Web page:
On Tuesday afternoon during heavy rainfall, a 2008 Honda Civic driven by local woman Erin Moffitt was traveling on Rabbit Creek Road when it went off the road and into Rabbit Creek.
Gabriel Bolick and Darren Worley called 911, and along with the help of Jeff Paris, were able to get the door of the car open and get Moffitt to safety. Franklin Fire and Rescue arrived shortly thereafter and transported Moffitt up the steep embankment.
According to N.C. Highway Patrolman Clay Cogdill, Moffitt was immediately rushed to Mission Hospital in Asheville. She has since been released in what is considered a positive outcome for what could have been a grim situation.
Editor’s Note: This is the last of the candidate profiles for the 2014 midterm election. Early voting begins Oct. 23.
Both candidates vying for the open 30th Judicial District Attorney seat have more than a decade of experience each as assistant district attorneys under the current DA Mike Bonfoey and are ready to face the challenges in representing Western North Carolina.
“Prosecutors in this district spend a lot of time in the car traveling from county to county because of the vastness of our district,” said Macon County resident and DA candidate Ashley Welch. “Some districts in the state only include one county. Several others are made up of two or three counties. With seven counties, this district is one of the largest in the state…
Despite a few bumps in the road, Macon County’s Parker Meadows Recreation Complex is on track, and currently $21,000 under budget.
County Manager Derek Roland updated commissioners during the October board meeting Tuesday night, informing them that weather permitting, all grading on the project should be wrapped up in the next two weeks allowing for building construction to begin on Nov. 1.
“Everything is moving along great,” said Roland. “If things continue the way things are going and weather permitting, if the people who are working on this project have anything to do with it, we will be knocking the doors down come Spring.”
Red Herring Puppeteer conducts workshop at East Franklin
Lisa Sturz with Red Herring Puppets held a workshop at East Franklin School on Tuesday.
Kayla Schulte’s kindergarten class learned how to make shadow puppets. They traced Halloween shapes, cut them out, added color and a stick. After they had made their puppets, the kids put on a puppet show.
The award-winning Red Herring Puppets will present “The Big Dipper: Calendar, Compass & Clock,” on Tuesday, Oct. 21, 7 p.m., in the Franklin High School Fine Arts Center. The performance will include more than two dozen beautifully crafted marionettes and twice as many shadow images.
Last Thursday, William Shilling, 51, was arrested and charged with misdemeanor counts of simple physical assault and simple non-physical assault. Shilling is an attorney with the Macon County Department of Social Services.
According to documents on file at the Macon County Clerk's office, an arrest warrant signed by magistrate Miciah Leatherman states that there was probable cause to believe that Shilling inflicted physical injury to his child, who is less that 16 years old. “The physical injury inflicted caused a red mark on the victim's abdomen, and was inflicted by other than accidental means,” reads the warrant.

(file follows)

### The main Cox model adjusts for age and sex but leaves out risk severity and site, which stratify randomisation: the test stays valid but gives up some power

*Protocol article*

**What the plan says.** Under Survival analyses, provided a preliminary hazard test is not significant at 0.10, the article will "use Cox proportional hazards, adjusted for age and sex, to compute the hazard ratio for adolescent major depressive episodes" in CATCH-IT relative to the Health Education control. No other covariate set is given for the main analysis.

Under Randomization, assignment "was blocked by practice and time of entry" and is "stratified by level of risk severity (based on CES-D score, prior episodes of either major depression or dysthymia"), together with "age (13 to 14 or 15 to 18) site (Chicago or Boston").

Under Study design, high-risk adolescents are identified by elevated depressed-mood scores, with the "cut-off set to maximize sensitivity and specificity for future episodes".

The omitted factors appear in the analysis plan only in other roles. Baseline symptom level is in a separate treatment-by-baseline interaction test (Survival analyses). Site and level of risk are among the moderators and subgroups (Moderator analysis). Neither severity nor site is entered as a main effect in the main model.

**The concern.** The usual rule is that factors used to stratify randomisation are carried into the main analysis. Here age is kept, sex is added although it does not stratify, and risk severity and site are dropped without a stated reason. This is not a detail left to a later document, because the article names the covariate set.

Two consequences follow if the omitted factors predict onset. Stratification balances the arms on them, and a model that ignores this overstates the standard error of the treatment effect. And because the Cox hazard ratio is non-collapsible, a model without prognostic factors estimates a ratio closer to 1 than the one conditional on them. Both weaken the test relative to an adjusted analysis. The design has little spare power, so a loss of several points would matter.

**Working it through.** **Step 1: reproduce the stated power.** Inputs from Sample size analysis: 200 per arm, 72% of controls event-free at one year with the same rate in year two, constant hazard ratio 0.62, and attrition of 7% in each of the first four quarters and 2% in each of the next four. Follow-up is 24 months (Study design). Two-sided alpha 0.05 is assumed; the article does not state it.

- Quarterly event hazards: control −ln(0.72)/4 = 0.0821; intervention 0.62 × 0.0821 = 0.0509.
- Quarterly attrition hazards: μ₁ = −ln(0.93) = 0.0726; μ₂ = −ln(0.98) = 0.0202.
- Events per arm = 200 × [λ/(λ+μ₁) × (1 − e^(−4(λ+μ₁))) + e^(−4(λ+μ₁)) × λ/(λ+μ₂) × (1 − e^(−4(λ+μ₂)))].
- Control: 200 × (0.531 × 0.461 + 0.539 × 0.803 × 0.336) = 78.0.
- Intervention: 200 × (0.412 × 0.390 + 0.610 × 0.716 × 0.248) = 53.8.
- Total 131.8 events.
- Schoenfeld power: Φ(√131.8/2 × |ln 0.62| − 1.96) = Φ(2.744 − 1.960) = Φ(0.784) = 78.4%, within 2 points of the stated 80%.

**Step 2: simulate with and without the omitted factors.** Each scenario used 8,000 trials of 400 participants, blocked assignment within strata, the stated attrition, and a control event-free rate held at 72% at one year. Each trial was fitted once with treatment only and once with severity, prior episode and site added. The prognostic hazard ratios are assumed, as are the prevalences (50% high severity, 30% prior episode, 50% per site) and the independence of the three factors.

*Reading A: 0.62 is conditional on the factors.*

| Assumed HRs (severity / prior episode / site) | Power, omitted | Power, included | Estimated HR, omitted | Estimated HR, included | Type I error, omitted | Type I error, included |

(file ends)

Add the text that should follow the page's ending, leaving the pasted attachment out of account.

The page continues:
The complaint and motion on file states that Shilling assaulted the child after an altercation over the child's grades. According to his wife Cheryl's testimony, the child “got a ‘C’ last grading period in Algebra, Bill took a steak knife, punched it into the wall, jerked and removed it off the wall, removed all of [the child's] gaming systems devices, and told him if he didn't improve his grades, he would beat them into him and clear his room so it looked like a prison cell.”
The warrant continues to claim that Shilling allegedly threatened to physically harm his wife Cheryl Shilling and their son by saying, “I will kill you and I will burn the dogs alive and I will burn the house down.”
An additional warrant states charges of assault on a female after Leatherman found probable cause that Shilling forcefully used his chest to push the victim into a wall in the couples’ residence.
District Court Judge Donna Forga issued a Domestic Violence Protective Order forbidding Shilling from contacting his wife or minor son until Feb. 24.
Additional documents on file at the Clerk's Office signed by Judge Forga, report that in Cheryl Shilling’s request for the domestic violence protective order, on Feb. 9, William Shilling threatened to have Cheryl involuntarily committed and to remove their son's limbs to torture the child. Forga's report states that on Feb. 8, Cheryl claims that Shilling threatened to blow his own brains out and has threatened to drive their vehicle into a ravine making the child an orphan. It also states that Shilling has reportedly said that he wants to bludgeon the child. The document also states that the couple owns two handguns, one in their home and one in the law office.
Shilling was originally released on a $500 bond under orders not to have any contact with his wife or son due to a domestic violence protective order. On Feb. 15, he was once again arrested after sending an email to his wife, and leaving a letter addressed to the child, violating the protective order. Due to the violation, Shilling had to spend 48 hours in jail.
In response to the allegations against him, Shilling has filed a series of documents with the Clerk of Court’s office claiming that his wife's allegations are “baseless and wholly exaggerated.” He requested that the court release monies, personal items, his vehicle; grant visitation with the minor child and custody of his dog, and return office items.
Shilling is scheduled to appear in court on March 7.